Keep Food Legal executive director Baylen Linnekin's latest academic research, The Food-Safety Fallacy: More Regulation Doesn't Necessarily Make Food Safer, has just been published by the Northeastern University Law Journal. The article is based on a talk Linnekin gave as an invited speaker at the Journal's 2011 food-law conference.
In the article, Linnekin uses historical examples to rebut the common misconception that more and more regulation leads to safer and safer food. Instead, Linnekin argues that food-safety regulations have often made food (and, consequently, people) less safe.
Examples featured in the article include 1) France's 18th Century potato ban, which Thomas Jefferson witnessed firsthand and condemned in strong terms; 2) the USDA's nine-decade "poke and sniff" inspection scheme, inwhich USDA inspectors likely transmitted filth from diseased meat to fresh meat on a daily basis; and 3) the summer 2010 recall of hundreds of millions of eggs due to negligent USDA oversight at the laying facility--even as the agency's egg graders provided the public with the false veneer of food safety.
The article first defines and describes key differences between “old” and “new” conceptions of public health (relying on the writings of Prof. Richard Epstein), and the evolving relationship of these terms to food safety. It then provides several examples of food-safety regulations that made consumers less safe, rather than safer. Finally, the article urges a return to “old” public health as a meaningful alternative to increased federal spending and authority in the area of “new” public health.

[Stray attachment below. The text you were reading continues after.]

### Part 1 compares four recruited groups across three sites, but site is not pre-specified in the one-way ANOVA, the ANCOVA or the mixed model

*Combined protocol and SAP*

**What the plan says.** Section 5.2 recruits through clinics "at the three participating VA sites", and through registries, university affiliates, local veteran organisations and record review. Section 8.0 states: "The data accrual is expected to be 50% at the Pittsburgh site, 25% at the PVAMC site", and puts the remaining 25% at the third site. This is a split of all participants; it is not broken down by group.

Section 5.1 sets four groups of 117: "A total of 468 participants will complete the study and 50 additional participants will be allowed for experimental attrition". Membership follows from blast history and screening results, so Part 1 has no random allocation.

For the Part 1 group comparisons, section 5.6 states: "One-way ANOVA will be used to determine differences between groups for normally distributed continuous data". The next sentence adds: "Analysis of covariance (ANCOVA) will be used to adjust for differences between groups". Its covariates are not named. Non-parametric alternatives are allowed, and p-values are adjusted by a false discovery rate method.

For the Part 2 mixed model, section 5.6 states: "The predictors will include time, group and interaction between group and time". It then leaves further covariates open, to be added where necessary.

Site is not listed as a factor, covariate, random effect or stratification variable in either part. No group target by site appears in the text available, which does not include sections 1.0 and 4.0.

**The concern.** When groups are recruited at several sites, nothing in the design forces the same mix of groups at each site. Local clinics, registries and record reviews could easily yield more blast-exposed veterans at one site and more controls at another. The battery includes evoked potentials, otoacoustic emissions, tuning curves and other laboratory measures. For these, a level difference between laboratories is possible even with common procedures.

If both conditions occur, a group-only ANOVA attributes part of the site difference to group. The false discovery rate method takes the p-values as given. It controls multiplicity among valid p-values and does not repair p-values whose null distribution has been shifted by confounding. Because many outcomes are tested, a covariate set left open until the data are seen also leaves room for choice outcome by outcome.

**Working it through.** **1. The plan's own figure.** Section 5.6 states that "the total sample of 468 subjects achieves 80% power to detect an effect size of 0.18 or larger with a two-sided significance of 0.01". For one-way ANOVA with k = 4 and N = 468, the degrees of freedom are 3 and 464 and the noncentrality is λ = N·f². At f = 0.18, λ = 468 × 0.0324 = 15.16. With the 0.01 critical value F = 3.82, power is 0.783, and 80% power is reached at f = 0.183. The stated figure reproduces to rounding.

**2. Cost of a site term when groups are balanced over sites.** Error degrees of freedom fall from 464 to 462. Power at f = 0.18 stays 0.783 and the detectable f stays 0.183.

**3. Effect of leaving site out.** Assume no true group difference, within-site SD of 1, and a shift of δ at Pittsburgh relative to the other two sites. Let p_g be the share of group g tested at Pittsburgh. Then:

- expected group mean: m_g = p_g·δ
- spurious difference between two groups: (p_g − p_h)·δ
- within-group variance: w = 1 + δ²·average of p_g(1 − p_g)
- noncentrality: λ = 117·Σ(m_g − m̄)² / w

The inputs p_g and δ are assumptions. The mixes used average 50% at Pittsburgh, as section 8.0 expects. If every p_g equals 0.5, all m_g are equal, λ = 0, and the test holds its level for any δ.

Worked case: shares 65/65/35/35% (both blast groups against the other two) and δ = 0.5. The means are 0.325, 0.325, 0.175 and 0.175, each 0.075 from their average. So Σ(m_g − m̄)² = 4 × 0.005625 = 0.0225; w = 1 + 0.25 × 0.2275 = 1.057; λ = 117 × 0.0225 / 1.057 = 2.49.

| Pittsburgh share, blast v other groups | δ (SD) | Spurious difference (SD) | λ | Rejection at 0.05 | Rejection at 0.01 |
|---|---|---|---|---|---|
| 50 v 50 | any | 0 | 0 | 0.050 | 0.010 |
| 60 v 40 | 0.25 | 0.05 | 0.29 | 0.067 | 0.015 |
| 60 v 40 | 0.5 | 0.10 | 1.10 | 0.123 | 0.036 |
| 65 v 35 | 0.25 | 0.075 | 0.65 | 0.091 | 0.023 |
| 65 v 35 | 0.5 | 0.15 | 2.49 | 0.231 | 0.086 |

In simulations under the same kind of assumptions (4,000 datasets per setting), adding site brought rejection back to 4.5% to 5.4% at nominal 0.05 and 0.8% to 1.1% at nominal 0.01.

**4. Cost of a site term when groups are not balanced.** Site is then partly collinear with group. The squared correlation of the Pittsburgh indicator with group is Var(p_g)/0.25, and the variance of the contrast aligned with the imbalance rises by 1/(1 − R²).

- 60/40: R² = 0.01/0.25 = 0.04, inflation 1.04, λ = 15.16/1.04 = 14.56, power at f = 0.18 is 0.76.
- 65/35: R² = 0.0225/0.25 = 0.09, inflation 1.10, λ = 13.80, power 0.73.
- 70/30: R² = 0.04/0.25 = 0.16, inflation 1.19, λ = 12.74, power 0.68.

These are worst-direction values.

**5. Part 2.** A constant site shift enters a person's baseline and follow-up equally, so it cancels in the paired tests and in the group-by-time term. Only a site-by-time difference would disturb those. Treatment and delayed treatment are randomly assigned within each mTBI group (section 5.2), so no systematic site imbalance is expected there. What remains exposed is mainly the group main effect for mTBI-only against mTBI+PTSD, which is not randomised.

Congress should require federal agencies to return to regulating on behalf of the old public health. The government should stop trying to eliminate all risk from the adult diet, and let people knowingly make decisions about their own health vis-à-vis food (as with unpasteurized dairy products or Four Loko).
A return to old public health would help agencies that claim to be hampered by limited budgets to fulfill more effectively their missions. Efforts by the FDA to prevent mad cow disease by banning the feeding of offal to animals, for example, demonstrate a proper “old” public-health focus that government regulators should pursue.
In addition to Pres. Jefferson and Prof. Epstein, Linnekin's research cites early-20th Century advocates like Upton Sinclair and Harvey Wiley (the father--and later harsh critic--of the FDA) and contemporary writers like Mark Bittman, Marion Nestle, Michael Pollan, Eric Schlosser, Greg Conko, and others.